fractured reservoir CASE HISTORY
Most of the porosity for this reservoir is within the heavy mineral zone, at the top of the log interval. Mineralogy here is quite complex, containing barite, fluorite, quartz, calcite, anhydrite, and clay in a relatively un-cemented form. A drillstem test recovered these minerals along with oil. No drilling samples of this material came to surface.
In addition to production from the heavy mineral zone, there appears to be some potential reservoir in the very low porosity carbonate below. This limestone is near the front of the Bent Horn overthrust fault, which strikes roughly east-west and dips (now) to the south.
Displays of all helpful logs (computed as well as original data) for well A-02 are shown above. The initial indication of fractures was from the caliper log (4-arm) reading oval hole in certain zones, and from difficulty in keeping the sonic log from skipping. The dipmeter correlation curves also show discrete events on one or two curves that can be interpreted as high angle (relative to the hole) fractures. Hole breakout on the caliper, noisy density correction (not shown) and noisy density log all point to fractures.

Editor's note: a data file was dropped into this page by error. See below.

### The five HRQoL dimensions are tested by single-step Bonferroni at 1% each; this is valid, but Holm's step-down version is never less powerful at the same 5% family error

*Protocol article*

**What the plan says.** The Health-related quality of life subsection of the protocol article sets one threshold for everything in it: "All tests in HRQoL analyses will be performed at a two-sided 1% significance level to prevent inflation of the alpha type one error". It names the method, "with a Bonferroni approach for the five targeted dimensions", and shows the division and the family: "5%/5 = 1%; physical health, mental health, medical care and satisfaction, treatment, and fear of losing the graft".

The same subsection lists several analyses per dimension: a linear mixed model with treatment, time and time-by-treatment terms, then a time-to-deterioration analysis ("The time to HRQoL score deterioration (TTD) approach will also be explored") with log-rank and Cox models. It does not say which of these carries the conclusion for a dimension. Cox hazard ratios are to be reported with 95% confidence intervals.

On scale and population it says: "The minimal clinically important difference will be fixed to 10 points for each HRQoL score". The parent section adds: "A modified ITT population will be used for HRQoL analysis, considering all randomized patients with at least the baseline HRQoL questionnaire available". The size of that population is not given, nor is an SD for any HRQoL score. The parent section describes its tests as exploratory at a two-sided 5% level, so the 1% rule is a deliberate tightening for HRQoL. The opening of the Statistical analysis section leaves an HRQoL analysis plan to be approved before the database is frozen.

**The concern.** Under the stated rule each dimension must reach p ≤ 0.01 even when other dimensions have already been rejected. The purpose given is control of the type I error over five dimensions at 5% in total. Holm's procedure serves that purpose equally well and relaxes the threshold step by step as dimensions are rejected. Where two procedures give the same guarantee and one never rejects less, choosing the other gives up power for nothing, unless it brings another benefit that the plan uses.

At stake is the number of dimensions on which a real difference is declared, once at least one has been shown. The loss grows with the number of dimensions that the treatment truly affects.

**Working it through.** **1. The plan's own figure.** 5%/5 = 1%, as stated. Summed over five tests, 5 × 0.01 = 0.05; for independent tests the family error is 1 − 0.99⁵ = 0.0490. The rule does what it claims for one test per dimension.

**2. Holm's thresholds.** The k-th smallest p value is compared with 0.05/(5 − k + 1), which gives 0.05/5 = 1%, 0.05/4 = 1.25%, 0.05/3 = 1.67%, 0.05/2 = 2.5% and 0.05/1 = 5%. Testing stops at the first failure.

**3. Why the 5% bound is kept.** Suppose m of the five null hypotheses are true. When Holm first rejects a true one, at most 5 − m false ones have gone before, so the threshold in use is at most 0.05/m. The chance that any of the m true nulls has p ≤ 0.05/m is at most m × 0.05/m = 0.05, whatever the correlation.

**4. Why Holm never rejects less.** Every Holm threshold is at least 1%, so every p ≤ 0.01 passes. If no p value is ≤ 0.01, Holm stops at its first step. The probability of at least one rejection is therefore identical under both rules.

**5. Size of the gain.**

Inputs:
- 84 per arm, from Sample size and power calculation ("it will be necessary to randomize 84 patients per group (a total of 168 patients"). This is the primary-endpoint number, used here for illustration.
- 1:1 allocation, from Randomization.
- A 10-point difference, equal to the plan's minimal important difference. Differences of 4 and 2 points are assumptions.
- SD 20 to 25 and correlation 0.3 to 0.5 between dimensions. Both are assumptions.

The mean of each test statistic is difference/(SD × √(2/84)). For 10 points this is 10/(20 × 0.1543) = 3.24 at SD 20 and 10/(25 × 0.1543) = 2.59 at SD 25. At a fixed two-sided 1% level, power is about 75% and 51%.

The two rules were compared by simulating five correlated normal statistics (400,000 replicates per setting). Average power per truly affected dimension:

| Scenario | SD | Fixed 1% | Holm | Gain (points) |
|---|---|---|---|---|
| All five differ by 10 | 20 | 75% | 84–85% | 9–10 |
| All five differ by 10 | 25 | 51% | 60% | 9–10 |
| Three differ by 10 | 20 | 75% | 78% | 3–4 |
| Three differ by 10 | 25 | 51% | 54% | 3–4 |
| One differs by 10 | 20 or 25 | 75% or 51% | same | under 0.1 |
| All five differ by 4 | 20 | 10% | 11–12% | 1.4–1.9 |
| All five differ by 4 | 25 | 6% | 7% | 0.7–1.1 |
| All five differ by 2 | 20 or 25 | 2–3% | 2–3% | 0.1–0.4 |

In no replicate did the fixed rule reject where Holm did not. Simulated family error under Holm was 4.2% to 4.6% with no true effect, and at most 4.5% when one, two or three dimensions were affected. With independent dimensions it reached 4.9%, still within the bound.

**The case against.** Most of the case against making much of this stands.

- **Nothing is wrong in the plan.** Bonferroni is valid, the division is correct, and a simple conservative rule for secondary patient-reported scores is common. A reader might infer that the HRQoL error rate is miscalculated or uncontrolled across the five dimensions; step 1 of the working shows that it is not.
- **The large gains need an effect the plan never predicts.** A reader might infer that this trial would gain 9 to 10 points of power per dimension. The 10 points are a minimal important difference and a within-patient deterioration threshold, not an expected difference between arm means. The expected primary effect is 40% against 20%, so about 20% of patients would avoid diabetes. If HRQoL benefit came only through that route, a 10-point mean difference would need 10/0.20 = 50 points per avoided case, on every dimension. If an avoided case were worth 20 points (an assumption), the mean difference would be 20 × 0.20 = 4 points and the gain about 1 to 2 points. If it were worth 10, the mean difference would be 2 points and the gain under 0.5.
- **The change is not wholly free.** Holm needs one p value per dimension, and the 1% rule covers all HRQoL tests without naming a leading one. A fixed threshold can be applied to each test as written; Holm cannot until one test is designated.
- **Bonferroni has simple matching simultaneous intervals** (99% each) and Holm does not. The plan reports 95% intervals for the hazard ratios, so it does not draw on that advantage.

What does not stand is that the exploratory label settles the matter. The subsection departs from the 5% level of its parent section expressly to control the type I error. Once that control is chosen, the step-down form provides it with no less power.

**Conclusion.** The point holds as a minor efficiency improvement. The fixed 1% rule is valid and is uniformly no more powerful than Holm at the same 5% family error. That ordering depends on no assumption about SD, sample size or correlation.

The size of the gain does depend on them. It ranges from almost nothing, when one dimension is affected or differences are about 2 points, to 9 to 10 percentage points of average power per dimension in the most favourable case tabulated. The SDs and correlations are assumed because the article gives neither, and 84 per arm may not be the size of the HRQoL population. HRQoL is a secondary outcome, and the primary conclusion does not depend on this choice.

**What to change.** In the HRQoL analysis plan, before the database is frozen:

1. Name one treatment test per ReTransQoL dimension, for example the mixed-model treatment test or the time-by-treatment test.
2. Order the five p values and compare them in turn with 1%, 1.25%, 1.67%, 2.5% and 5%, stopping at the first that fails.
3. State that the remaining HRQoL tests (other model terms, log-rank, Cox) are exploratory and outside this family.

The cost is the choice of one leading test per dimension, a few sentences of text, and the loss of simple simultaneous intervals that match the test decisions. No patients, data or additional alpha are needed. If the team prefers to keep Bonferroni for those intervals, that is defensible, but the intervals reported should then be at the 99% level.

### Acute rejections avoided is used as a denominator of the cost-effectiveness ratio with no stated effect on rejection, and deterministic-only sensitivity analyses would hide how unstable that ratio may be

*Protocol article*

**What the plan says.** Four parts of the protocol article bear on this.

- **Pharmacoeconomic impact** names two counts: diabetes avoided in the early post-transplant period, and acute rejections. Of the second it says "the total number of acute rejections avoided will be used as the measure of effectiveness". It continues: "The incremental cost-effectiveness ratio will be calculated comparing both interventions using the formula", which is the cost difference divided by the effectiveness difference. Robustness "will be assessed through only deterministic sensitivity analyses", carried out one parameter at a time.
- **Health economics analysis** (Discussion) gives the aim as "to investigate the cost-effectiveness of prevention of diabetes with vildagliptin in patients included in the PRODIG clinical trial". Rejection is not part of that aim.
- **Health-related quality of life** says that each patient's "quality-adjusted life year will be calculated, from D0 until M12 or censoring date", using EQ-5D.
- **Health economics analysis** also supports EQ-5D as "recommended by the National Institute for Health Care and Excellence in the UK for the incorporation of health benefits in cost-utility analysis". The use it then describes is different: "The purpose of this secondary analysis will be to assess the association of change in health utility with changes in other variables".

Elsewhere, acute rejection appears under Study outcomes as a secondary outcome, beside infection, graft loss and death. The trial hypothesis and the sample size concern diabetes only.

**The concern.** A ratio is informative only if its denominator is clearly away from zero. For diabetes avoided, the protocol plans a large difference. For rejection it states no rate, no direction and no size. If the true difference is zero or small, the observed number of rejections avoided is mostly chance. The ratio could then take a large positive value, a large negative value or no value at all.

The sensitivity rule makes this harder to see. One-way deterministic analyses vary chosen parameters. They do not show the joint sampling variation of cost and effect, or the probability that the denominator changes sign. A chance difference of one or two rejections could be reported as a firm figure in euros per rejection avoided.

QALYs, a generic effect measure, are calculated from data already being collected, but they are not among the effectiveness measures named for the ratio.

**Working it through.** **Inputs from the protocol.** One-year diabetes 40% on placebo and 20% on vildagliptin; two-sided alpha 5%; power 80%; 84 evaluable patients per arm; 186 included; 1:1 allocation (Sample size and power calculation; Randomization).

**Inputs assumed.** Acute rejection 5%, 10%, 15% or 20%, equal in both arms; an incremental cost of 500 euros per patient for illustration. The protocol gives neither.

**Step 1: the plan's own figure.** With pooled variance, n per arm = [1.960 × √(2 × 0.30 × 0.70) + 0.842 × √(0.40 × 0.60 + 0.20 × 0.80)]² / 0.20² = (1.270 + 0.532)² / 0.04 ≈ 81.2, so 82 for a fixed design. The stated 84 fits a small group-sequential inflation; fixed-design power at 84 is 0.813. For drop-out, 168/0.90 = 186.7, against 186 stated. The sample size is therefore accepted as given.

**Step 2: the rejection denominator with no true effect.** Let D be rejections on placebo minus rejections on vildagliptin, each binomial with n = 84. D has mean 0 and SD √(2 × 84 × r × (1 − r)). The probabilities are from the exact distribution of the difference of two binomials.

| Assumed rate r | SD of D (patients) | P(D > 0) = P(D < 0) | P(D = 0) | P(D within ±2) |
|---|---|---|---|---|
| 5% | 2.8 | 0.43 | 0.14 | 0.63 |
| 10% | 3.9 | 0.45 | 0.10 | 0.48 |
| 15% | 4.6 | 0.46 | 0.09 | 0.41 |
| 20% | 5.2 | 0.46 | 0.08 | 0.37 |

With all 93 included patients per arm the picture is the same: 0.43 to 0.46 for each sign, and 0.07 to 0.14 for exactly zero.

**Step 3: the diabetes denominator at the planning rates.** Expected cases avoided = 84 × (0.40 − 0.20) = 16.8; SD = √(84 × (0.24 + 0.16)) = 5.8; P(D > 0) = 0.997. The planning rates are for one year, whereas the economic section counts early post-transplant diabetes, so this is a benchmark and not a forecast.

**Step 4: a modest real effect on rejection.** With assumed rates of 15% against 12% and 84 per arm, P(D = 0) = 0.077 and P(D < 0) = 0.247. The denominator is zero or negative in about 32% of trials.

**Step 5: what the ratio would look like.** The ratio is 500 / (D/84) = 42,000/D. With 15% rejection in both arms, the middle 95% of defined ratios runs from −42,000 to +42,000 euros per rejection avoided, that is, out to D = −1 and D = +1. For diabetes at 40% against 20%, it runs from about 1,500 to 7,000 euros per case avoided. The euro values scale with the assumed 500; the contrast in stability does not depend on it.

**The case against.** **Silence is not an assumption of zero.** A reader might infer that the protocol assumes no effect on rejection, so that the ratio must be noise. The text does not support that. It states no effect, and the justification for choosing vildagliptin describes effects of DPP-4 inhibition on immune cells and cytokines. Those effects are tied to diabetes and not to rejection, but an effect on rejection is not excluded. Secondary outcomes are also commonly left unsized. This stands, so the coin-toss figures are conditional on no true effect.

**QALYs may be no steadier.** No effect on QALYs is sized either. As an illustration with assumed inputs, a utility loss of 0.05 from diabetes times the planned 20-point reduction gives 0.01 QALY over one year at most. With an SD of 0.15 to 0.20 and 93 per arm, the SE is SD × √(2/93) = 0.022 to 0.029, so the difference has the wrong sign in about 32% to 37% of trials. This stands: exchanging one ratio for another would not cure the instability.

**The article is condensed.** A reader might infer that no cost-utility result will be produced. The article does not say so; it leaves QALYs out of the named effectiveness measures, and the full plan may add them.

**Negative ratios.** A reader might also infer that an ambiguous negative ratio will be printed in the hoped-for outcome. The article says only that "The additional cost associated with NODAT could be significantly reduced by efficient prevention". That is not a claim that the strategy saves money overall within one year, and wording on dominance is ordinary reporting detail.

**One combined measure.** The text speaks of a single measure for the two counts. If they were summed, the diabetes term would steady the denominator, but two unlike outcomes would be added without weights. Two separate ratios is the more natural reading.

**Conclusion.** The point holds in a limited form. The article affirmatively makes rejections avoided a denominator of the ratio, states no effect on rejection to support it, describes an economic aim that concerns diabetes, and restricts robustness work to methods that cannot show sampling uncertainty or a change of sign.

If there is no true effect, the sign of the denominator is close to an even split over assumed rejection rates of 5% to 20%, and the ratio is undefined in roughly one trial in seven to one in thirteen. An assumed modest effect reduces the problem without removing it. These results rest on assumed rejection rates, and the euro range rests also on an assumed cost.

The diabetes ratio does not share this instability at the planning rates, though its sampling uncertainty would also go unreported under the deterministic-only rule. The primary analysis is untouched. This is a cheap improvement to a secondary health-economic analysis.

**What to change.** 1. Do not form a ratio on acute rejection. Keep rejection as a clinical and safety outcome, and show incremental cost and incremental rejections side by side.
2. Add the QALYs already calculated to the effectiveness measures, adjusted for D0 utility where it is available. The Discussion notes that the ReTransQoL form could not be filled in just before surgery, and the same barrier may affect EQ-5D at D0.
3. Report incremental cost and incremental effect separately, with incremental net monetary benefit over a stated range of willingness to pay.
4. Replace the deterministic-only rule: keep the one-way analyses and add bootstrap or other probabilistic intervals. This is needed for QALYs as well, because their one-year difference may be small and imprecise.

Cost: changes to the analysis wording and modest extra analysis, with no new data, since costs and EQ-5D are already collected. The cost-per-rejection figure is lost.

The best dipmeter example is at 9198 (fracture dips north at 40 degrees) and others at 9240, 9329 and 9355-9362. Some fracture planes are so steep that dips were not computed by the dipmeter program due to too low a search angle. The results using a higher search are shown. In some cases, new (higher) dips are found and replace lower, less coherent dips. In other zones no new data were found and some were lost.
Other zones of stress release fractures are indicated by the oval hole indications on the borehole geometry log. The long axis of the hole is perpendicular to the strike of the thrust sheet front, and therefore parallel to the tension cracks caused by spreading of the front. This orthogonal system of fractures would present nearly vertical fractures at the borehole, and only those which the dipmeter pads touched and which also depart locally from the vertical will show up on the computed dipmeter.
The sonic amplitude variable density log was run in open hole below casing shoe at 10100, and in cased hole above this. Due to poor cement bond, the VDL is not very helpful in locating fractured zones through casing, but the portion in open hole (not shown) indicates that the majority of the rock is fractured.
The same logs for well O-51 are presented above. The amplitude VDL log is in open hole in this case. It shows fracture zones at 7470-7506, 7636-7664 and 7920-8060. These zones are confirmed by the dipmeter and the borehole geometry log. Other smaller fractured zones are present on the log. The distinctive "chevron" patterns on the VDL indicate semi horizontal fractures, as opposed to the very regular "straight" sections which indicate competent undisturbed rock.